the summer of 2011 in our ‘hood was dramatic. straight line winds came through, toppling close to a thousand trees in our neighborhood alone. all in about five minutes. i haven’t felt the same since.
when it’s windy out – really windy – or when strong or severe wind is predicted, i get nervous. we – both – lay awake at night, wondering about the tall trees behind our bedroom, hoping that they will prevail and stay standing.
a couple years ago a really gigantic branch fell into our backyard from our neighbor’s tree. it did not land on the house, but it was a fortune to have removed and, in these weird liability times, was ours to deal with. in an even weirder event, the neighbor came by to ask if we wanted to “go in on” the removal of three of the towering trees in his backyard. for obvious reasons, we declined, as did our other neighbors, and this couple, who had been dear to us – after four decades of living there – sold their enormous house and moved to texas without saying goodbye.
anyway, the windstorm-derecho of 2011 has made me tremble.
david’s ptsd came from childhood and being hit by lightning. i’m thinking i would have post traumatic stress, too, had i been hit by lightning. he was in his house, by a window, and zap! yikes!!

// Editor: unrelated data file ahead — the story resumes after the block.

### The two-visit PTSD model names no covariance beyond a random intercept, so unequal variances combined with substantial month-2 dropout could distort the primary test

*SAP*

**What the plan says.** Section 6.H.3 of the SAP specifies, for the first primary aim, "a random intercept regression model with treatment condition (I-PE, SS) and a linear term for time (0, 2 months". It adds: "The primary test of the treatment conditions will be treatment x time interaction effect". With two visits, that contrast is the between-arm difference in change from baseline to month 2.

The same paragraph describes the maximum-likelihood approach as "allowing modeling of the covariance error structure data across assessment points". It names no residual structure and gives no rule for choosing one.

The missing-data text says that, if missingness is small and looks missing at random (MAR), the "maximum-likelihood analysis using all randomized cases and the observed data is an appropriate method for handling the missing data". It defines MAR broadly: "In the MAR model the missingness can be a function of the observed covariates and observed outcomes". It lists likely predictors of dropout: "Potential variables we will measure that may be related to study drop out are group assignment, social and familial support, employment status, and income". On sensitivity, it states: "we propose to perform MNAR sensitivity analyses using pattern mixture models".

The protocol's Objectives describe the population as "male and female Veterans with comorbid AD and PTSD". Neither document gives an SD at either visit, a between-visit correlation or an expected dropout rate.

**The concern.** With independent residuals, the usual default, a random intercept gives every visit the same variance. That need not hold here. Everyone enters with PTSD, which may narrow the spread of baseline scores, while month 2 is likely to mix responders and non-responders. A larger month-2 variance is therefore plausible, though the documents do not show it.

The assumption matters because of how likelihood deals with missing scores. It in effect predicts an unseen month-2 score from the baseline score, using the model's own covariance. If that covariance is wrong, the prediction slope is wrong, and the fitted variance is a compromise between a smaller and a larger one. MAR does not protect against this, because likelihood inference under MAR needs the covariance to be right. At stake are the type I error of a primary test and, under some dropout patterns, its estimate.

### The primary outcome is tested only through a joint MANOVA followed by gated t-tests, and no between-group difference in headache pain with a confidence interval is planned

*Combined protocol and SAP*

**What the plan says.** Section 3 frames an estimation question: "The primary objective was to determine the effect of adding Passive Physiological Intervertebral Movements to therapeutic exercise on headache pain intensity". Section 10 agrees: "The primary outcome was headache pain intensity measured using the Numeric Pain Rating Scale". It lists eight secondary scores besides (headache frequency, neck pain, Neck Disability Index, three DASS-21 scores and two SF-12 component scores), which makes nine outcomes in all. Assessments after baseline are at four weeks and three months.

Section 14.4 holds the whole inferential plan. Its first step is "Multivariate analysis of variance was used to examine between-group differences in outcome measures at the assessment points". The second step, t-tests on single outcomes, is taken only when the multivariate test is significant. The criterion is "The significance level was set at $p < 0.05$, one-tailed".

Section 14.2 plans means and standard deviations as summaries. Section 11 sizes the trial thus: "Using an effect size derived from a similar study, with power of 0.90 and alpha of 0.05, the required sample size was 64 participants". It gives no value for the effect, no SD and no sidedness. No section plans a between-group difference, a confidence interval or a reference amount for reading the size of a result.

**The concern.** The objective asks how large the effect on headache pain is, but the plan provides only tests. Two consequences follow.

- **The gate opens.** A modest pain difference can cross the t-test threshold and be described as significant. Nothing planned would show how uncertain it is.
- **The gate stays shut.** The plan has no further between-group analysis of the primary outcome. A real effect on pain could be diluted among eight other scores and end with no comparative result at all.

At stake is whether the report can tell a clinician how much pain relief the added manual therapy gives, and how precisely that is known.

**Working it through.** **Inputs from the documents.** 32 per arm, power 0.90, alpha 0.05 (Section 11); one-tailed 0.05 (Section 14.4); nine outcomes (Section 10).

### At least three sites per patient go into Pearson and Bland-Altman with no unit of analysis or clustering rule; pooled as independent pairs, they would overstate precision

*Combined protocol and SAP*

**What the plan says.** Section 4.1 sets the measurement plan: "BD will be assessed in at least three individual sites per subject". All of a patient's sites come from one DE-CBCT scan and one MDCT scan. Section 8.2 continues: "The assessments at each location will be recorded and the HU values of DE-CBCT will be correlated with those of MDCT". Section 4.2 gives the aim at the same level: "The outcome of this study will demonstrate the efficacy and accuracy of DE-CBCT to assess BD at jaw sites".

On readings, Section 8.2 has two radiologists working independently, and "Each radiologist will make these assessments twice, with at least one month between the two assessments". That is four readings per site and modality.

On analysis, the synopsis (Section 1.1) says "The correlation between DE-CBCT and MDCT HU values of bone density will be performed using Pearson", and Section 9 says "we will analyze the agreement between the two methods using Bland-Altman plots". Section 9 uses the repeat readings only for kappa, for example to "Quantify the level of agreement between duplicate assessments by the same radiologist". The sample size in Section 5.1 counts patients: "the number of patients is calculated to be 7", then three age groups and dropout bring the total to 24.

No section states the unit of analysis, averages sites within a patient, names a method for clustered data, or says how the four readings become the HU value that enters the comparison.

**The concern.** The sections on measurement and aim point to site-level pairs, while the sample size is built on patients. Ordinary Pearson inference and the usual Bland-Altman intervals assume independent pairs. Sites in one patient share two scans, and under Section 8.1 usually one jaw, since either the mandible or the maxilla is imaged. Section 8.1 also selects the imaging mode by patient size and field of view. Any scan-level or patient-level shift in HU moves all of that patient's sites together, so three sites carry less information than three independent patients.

so when the rumbling starts and we are out walking or hiking, he is a wee bit trepidatious. the moment the lightning starts, trepidation turns to panic.
we were walking along the lakefront when we could see the storm clouds quickly approaching. boom! the thunder rolled. and then…the lightning. time and again. david was full-scale under-the-desk sheltering (though there was no desk). in no time he had taken cover-without-cover. i convinced him to get home. we are not those people who revel in thunderstorms or chase tornadoes or delight in derechos or any ridiculously windy events. we seek peaceful days and sun, maybe gentle rains and light quaking-aspen-leaf-worthy breezes. idyllic. nirvana.
we are entering the season of wild storms. they are all across the country. we watch the weather and eliminate places as potential places to ever live. “nope,” we say. “not a chance!” we have a short list of places we’d live, which is good, since it will lower the level of decision-fatigue and lessen the analysis-paralysis of too many choices.
in the meanwhile, on the shores of lake michigan with the lion full-on and the lamb – goodgrief – somewhere following at turtle-pace, maybe lost, one cannot underestimate the power of ptsd.
SMACK-DAB. ©️ 2022 kerrianddavid.com